(B) 2 For asymptomatic patients with low risk for malignancy. and computed tomography scans etc. Takeda et al. (B) 3 For pregnant patients whose polyps may be the source of cervical insufficiency or chorioamnionitis. (B) 3 As a curative measure. (B) 2 Even for patients who do not wish to become pregnant. for differential diagnosis against uterine fibroids or uterine sarcomas. with analgesics and hormonal treatment. i. and then resection. tumor markers. internal examination. perform hysterectomy. recurrent Bartholin’s abscess. (B) 2 Bartholin’s abscess presenting with acute symptoms should receive emergency treatment by drainage of purulent material (either via incision or fine-needle aspiration). endometrial or ovarian cancer)? Answer 1 The follow-up intervals are recommended as follows: every 1–3 months for 3 years. (B) 5 Adenocarcinoma of Bartholin’s gland is very rare. MRI should be undertaken. age of the patient and the patient’s prospects in conceiving. and cases suspicious of carcinoma of Bartholin’s gland should undergo surgical resection. (C) 4 The method of resection depends on the size and morphology of the polyp: (i) Pull or twist the polyp to detach it using Péan forceps.e. (B) CQ219 What are the considerations for a patient with intramural and/or subserosal uterine fibroids who wishes to opt for conservative therapy? Answer The type of treatment should be chosen based on the location and size of the fibroids. whether or not the patient has menorrhagia or anemia. and ultrasonography can provide the appropriate diagnosis. and (iii) electrocauterization. cystic mass. ultrasonography. (B) CQ221 How do we manage Bartholin’s cysts? Answer 1 Asymptomatic cases with minimal swelling do not require treatment. However. treatment should be given as necessary (resection or antibiotics). (A) CQ220 How do we manage patients with cervical polyps? Answer 1 The polyp should be resected for pathological evaluation. (B) CQ218 When do we perform operative hysteroscopy/ transcervical resection (TCR) for submucosal fibroids? Answer 1 The usual criteria for the procedure are small uterine fibroids (less than 30 mm in size) and more than 50% protrusion in the uterine cavity. skilled surgeons may not be constrained by these criteria.. Culture the infected material for bacteria and treat the infection using antibiotics. (C) 2 The follow up includes interval history and physical examination (including pelvic examination). she should have her diseased ovary removed surgically. instead of conducting a biopsy. are some of the methods chosen. chest X-ray. (C) 624 © 2012 The Authors Journal of Obstetrics and Gynaecology Research © 2012 Japan Society of Obstetrics and Gynecology . (C) CQ217 How do we diagnose and treat adenomyosis? Answer 1 Clinical findings. (B) CQ222 What should be recommended for post-treatment follow up of patients with gynecological malignancies (cervical. a surgical treatment that preserves the function of Bartholin’s gland. (C) CQ223 How is breast cancer screening conducted? Answer 1 All women above 50 years of age should receive mammography screening. When malignancy is suspected. (A) 2 Women in their 40s should receive mammography screening. perform histopathological exploration and evaluation. with cytology. (B) 3 Women above 40 years of age can receive optional screening using ultrasonography.T. the patients should receive follow-up observation. and then annually. (B) 2 Treat the symptoms of adenomyosis in the same manner as endometriosis. operative hysteroscopy/TCR may be chosen for its low invasiveness. However. (ii) ligation. every 6 months for another 2 years. (B) 3 Perform marsupialization. (B) 4 Recurrent cases despite marsupialization.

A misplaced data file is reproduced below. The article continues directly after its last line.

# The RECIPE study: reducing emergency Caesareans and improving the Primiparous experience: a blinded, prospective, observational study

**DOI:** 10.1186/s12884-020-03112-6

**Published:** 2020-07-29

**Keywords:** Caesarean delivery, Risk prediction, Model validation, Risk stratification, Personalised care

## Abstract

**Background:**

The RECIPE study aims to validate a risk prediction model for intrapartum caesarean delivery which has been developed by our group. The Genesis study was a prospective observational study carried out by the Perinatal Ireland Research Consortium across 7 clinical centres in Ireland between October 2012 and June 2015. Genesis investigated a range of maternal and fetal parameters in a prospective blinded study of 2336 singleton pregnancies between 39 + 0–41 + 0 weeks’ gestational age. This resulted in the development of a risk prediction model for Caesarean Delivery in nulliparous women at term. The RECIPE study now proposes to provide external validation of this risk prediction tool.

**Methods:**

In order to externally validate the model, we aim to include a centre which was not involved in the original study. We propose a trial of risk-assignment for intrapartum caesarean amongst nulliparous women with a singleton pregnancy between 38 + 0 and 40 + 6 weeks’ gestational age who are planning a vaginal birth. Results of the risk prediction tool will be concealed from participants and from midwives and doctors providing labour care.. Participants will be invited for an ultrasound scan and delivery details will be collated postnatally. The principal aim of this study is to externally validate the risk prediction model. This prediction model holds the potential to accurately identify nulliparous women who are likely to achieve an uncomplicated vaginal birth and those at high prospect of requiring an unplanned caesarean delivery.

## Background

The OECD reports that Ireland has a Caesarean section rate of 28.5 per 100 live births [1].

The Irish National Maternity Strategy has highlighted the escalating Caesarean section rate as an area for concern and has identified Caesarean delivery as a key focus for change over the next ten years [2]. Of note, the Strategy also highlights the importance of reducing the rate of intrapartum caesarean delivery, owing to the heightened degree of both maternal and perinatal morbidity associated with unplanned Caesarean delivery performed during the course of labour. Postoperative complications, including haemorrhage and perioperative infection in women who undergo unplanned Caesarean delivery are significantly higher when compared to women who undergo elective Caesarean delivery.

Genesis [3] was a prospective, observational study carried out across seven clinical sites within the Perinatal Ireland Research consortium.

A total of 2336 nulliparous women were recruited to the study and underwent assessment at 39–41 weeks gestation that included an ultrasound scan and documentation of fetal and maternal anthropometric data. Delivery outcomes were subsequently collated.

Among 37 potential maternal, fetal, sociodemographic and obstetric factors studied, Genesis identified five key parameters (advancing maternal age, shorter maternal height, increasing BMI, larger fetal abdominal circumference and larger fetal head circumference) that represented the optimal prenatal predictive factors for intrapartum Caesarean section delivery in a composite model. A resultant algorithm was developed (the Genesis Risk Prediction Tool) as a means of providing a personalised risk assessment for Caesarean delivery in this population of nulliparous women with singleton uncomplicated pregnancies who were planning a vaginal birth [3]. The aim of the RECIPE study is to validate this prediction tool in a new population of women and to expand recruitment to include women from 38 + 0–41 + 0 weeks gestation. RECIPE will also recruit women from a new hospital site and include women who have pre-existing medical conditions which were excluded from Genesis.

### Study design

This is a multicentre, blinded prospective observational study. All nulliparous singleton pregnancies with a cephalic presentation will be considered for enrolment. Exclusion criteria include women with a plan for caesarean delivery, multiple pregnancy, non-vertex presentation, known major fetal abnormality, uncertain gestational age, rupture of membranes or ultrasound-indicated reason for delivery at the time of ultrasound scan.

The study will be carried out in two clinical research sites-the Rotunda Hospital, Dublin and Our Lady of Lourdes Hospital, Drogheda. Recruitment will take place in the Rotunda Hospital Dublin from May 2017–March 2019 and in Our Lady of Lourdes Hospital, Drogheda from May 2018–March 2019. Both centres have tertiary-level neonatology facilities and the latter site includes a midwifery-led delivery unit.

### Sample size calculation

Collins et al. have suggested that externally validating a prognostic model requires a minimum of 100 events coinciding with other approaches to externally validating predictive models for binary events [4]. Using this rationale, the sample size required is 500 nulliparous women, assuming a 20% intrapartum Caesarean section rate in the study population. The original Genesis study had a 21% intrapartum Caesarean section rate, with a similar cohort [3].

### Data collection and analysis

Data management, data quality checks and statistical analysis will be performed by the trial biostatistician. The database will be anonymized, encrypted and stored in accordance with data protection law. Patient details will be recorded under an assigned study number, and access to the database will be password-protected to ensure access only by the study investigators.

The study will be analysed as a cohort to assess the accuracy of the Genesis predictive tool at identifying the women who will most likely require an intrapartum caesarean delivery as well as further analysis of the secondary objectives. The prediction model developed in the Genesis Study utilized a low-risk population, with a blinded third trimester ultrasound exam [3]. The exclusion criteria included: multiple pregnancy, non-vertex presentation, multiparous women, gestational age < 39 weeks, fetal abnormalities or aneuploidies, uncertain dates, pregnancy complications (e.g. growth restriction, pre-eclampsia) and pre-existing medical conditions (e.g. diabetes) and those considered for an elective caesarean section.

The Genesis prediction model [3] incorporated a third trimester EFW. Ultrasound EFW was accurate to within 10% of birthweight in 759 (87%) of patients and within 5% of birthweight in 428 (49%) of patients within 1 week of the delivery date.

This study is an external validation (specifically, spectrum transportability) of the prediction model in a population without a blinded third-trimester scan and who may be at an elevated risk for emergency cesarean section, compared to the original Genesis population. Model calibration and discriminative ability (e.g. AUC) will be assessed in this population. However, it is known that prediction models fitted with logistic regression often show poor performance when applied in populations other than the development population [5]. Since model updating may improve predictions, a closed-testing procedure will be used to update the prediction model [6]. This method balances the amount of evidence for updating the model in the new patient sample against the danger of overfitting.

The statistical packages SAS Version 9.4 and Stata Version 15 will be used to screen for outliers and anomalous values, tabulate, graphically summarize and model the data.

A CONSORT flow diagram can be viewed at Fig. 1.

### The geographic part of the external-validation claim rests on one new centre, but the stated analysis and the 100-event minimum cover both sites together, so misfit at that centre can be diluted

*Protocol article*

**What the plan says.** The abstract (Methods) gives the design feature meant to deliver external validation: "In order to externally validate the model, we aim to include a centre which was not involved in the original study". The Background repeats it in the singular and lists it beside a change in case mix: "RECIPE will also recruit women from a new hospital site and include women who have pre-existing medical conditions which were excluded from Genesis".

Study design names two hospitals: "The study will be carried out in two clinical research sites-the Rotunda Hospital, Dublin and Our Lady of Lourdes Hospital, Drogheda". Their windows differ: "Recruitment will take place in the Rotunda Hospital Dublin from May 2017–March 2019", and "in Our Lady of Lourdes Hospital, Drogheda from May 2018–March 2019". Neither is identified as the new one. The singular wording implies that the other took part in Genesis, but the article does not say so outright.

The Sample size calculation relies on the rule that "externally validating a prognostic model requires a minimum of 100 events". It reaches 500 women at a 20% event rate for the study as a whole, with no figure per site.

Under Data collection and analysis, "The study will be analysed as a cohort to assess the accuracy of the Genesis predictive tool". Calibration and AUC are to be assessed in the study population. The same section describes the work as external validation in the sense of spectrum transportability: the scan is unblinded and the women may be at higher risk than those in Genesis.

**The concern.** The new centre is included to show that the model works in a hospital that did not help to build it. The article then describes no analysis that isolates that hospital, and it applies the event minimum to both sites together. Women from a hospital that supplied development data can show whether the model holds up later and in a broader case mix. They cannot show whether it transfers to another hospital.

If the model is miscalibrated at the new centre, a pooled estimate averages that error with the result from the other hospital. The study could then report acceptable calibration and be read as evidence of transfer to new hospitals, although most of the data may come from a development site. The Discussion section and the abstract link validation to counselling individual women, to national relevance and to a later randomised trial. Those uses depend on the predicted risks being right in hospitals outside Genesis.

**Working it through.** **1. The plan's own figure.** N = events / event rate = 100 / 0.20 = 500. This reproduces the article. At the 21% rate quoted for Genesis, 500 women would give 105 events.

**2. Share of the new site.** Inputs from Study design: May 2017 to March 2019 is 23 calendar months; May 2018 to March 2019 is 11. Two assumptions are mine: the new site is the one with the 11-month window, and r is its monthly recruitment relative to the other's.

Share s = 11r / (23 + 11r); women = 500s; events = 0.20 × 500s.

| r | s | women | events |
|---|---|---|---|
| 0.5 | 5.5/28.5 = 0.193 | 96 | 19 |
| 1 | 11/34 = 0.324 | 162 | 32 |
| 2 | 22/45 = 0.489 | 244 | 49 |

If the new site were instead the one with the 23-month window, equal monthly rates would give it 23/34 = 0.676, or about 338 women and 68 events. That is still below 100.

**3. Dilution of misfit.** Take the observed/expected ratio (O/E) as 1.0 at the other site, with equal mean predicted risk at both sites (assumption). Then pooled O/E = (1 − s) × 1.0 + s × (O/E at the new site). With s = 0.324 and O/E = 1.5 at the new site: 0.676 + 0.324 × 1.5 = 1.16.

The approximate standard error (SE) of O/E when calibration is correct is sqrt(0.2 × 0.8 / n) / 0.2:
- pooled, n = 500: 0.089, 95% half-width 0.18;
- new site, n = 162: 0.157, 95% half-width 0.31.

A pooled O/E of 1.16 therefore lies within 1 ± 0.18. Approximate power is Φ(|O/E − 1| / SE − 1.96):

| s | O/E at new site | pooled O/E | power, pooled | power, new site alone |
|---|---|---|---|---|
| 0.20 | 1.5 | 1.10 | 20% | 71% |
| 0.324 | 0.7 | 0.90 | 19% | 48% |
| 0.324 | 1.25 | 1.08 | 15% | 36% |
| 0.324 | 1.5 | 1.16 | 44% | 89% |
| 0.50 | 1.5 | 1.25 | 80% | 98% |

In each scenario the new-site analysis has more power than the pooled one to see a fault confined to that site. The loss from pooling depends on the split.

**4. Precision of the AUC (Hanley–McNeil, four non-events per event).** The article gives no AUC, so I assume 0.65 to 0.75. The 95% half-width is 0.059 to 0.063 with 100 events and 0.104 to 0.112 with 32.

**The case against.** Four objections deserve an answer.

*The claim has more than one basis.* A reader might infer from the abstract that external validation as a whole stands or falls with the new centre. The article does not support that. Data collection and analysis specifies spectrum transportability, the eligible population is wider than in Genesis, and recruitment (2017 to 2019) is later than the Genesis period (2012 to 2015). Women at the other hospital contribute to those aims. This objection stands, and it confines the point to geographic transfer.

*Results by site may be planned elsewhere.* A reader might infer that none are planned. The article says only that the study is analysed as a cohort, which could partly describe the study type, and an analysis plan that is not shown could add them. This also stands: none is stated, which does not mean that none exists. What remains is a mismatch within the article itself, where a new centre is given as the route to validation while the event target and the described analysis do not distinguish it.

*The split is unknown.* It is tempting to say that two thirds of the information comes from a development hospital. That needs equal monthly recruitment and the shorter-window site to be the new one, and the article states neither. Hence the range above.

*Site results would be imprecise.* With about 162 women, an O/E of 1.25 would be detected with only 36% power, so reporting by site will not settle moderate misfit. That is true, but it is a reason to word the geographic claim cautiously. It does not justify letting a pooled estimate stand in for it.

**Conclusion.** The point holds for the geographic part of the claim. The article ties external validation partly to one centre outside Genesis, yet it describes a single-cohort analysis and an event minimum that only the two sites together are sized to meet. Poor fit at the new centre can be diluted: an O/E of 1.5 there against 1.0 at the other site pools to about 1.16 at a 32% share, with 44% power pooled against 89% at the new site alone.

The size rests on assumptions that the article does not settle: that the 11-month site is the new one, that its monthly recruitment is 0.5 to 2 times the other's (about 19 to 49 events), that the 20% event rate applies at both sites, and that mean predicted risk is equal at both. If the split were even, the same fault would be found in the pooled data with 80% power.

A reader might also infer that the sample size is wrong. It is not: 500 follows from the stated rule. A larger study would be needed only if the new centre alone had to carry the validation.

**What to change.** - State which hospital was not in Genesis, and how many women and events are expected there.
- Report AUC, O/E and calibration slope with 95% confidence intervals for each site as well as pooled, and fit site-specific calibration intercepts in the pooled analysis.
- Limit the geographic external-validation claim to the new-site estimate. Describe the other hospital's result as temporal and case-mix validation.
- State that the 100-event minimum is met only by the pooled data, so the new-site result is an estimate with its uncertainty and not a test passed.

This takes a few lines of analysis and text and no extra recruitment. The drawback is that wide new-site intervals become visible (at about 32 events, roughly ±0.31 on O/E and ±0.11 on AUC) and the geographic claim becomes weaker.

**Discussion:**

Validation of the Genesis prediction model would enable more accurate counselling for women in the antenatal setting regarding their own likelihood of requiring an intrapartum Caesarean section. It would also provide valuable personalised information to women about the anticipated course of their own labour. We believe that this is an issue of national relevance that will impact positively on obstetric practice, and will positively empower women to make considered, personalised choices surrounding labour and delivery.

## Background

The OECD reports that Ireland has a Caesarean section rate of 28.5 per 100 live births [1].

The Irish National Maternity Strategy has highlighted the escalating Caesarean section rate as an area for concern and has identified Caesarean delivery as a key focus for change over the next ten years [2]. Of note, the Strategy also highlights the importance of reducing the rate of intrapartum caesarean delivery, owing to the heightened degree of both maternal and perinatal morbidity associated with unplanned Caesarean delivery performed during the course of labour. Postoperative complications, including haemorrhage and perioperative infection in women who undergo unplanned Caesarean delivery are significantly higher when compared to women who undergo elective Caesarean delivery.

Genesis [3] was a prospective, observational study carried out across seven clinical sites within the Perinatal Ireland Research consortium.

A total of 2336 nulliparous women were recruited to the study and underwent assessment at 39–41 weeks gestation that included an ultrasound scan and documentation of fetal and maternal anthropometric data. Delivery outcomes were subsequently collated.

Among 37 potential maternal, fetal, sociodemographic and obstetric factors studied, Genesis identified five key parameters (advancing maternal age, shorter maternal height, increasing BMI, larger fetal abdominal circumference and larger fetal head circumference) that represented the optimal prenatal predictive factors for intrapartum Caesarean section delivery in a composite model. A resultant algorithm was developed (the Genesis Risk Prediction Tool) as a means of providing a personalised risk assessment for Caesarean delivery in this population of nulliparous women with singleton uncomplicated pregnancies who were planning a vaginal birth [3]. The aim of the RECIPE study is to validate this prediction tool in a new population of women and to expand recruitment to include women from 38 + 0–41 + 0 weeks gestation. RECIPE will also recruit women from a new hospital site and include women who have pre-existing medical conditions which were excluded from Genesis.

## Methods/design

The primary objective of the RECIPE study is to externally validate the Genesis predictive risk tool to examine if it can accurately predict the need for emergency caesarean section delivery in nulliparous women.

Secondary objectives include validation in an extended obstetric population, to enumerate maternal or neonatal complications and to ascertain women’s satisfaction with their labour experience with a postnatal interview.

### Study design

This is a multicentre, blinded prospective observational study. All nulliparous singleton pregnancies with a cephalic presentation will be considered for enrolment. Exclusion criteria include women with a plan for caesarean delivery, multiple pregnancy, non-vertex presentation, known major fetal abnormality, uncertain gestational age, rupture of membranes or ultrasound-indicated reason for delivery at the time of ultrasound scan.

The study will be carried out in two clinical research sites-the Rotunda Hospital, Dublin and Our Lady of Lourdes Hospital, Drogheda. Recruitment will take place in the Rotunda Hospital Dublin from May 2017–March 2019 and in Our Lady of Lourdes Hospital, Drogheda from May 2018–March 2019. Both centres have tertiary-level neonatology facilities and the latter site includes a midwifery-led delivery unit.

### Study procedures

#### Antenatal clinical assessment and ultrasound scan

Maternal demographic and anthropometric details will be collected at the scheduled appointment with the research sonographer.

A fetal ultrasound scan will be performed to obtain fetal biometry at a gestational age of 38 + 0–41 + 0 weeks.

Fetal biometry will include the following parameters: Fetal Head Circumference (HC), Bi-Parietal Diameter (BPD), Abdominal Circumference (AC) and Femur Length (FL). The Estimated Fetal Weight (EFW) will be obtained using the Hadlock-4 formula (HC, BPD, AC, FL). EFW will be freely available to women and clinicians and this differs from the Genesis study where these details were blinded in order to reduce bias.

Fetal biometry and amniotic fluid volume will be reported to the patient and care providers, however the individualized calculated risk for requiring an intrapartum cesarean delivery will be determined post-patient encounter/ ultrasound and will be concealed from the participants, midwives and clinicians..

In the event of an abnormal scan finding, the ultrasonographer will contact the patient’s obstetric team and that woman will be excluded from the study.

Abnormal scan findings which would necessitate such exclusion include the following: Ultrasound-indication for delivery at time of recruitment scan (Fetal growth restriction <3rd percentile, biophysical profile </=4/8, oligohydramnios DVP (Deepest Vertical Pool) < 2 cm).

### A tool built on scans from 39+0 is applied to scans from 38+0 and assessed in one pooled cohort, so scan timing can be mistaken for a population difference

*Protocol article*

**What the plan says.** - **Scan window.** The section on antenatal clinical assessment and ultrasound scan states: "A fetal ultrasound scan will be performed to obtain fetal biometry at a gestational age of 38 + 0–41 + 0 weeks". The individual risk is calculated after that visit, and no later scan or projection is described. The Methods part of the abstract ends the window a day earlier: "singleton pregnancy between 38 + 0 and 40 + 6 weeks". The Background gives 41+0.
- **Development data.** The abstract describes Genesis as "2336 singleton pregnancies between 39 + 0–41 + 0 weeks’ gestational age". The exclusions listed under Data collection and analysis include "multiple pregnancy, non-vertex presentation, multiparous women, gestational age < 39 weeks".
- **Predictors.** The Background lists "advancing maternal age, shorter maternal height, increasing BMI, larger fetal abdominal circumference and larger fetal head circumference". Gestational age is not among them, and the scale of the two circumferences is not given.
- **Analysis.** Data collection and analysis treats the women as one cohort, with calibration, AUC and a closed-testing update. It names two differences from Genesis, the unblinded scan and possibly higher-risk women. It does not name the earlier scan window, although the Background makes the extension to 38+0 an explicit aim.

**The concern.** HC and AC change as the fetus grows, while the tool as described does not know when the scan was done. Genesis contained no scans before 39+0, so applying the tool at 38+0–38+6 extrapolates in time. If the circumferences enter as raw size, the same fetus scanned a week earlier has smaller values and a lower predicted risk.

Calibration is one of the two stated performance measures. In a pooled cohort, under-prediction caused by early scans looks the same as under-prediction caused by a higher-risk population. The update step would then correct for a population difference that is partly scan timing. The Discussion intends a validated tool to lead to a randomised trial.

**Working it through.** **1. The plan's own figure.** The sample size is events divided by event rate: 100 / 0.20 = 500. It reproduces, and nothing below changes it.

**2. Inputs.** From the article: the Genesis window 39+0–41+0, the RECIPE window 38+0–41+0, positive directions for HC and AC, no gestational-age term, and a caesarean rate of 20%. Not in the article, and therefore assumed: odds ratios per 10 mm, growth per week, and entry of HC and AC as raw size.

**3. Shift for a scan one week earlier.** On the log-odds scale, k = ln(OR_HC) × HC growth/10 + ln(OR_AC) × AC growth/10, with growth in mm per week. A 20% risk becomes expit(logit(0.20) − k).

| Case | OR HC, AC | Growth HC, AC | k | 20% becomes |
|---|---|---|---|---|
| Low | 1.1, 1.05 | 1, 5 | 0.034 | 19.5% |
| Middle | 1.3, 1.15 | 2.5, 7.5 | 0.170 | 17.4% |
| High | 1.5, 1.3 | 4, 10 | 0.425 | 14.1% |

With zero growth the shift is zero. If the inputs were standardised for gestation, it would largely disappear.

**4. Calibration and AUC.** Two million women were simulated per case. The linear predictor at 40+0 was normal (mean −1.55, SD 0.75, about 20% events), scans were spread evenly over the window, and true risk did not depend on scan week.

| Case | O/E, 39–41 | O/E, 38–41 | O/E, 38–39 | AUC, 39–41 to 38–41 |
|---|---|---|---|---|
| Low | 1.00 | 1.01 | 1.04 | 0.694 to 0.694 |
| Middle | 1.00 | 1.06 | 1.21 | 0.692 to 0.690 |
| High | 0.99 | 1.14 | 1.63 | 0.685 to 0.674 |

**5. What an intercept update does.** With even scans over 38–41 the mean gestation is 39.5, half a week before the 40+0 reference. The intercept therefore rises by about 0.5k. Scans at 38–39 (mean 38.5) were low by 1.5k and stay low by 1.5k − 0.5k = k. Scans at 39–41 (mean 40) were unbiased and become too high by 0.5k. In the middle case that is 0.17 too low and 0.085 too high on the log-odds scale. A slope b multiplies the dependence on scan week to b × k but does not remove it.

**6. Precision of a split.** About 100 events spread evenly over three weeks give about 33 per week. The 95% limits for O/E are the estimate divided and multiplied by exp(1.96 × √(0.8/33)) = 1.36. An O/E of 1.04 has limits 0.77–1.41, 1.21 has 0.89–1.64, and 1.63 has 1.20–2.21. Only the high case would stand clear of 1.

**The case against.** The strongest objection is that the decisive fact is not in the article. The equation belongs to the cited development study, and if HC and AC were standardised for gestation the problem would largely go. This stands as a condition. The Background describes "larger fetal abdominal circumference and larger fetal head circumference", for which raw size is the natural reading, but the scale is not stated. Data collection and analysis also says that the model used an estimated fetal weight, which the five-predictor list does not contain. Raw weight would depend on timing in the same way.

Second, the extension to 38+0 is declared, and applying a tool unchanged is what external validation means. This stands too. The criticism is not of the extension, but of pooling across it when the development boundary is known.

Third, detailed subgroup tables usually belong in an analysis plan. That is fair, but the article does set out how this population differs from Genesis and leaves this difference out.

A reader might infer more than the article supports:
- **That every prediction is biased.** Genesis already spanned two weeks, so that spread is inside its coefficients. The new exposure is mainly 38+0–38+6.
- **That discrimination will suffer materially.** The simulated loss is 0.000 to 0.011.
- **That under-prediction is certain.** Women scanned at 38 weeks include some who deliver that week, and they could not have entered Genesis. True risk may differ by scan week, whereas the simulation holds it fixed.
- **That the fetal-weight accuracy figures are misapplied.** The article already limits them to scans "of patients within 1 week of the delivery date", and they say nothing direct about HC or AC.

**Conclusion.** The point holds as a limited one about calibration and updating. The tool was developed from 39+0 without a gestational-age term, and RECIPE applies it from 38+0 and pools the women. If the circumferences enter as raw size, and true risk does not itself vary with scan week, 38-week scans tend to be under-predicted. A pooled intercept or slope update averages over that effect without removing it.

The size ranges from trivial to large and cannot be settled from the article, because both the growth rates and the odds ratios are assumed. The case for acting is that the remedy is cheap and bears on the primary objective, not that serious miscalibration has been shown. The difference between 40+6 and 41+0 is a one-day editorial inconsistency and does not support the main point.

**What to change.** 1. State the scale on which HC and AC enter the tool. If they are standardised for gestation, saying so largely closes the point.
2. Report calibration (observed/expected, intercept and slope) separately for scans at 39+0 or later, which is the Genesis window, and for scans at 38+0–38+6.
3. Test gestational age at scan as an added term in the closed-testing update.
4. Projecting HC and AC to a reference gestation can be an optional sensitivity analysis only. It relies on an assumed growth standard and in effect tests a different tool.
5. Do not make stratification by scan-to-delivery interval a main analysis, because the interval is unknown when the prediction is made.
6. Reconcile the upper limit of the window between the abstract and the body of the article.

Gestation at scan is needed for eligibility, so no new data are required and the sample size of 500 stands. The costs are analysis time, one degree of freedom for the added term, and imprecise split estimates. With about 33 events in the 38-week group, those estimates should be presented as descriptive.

In such cases. (C) • For those who are looking forward to conceiving. (C) 2 Administer antifibrinolytics (tranexamic acid. or mammography in combination with ultrasonography. induce ovulation. (A) 2 Keep in mind the possibility of pregnancy when conducting patient interviews and examinations. Such cases should receive follow ups in coordination with an institution specializing in breast cancer. such as oral contraceptives. endocrine tests etc. (B) • Administer combined estrogen–progestin. ‘mastopathy’ as an exclusive diagnosis for breast cancer should not be made casually. (B) 4 Cases that are histologically confirmed with atypical proliferation (ductal. (A) 3 When malignancy is suspected. conduct hormonal therapy. (A) © 2012 The Authors Journal of Obstetrics and Gynaecology Research © 2012 Japan Society of Obstetrics and Gynecology 625 . hysterectomy or endometrial ablation can be performed. (B) • Administer cyclic progestins for euestrogenic amenorrhea. such as Transamin). (A) CQ306 How do we diagnose hyperprolactinemia? Answer 1 Measure serum prolactin levels when the patient presents with menstrual abnormalities or galactorrhea.Guidelines office gynecology in Japan 4 Women below 40 years of age should receive ultrasonography for breast cancer screening. (C) 3 Consider surgical treatment when pharmacotherapy is either ineffective or not a viable option. (B) 2 Administer Japanese herbal medicine (Kampo) or anti-cramp medicine. Endocrinology and Infertility CQ301 How do we treat functional dysmenorrhea? Answer 1 Prescribe and administer analgesics (such as NSAIDs) or low-dose combined oral contraceptive. perform cytology and biopsy. (B) CQ224 How is mastopathy managed? Answer 1 Clinically. dysfunctional uterine bleeding is diagnosed. (C) 2 For those who do not wish to retain their uterus and/or fertility. (B) 2 For those who do not wish to conceive. • Polymenorrhea or oligomenorrhea caused by anovulatory menstrual cycles should be treated with cyclic progestins. (C) CQ303 What are other treatment options besides pharmacotherapy for menorrhagia without any underlying pathology? Answer 1 Perform dilation and curettage for acute bleeding. (B) 2 As a rule. (C) 5 Interval in between screenings is 1–2 years. cases suspected for mastopathy should receive consultation from specialized institutions. (A) 4 When pregnancy and underlying pathology are ruled out. (B) • Administer cyclic estrogen–progestin for hypoestrogenic amenorrhea. (A) C. (B) CQ305 What are the important points when we see a woman of child-bearing age with a chief complaint of abnormal vaginal bleeding? Answer 1 Perform systematic differential diagnosis via patient interviews and physical examinations. ‘suspicious for mastopathy’ should be indicated instead. (C) CQ304 How do we manage abnormal menstrual cycle due to anovulation? Answer 1 Investigate the cause behind the abnormal menstrual cycle from patient interviews. (B) 3 Cases with proliferative lesions that are histologically ruled out for atypia should receive consistent screenings as the risk of breast cancer is elevated. (C) CQ302 What should we prescribe for menorrhagia without any underlying pathology? Answer 1 Administer low-dose combined oral contraceptive. lobular) (including those with a history of proliferative atypia) have an increased risk for breast cancer. physical findings.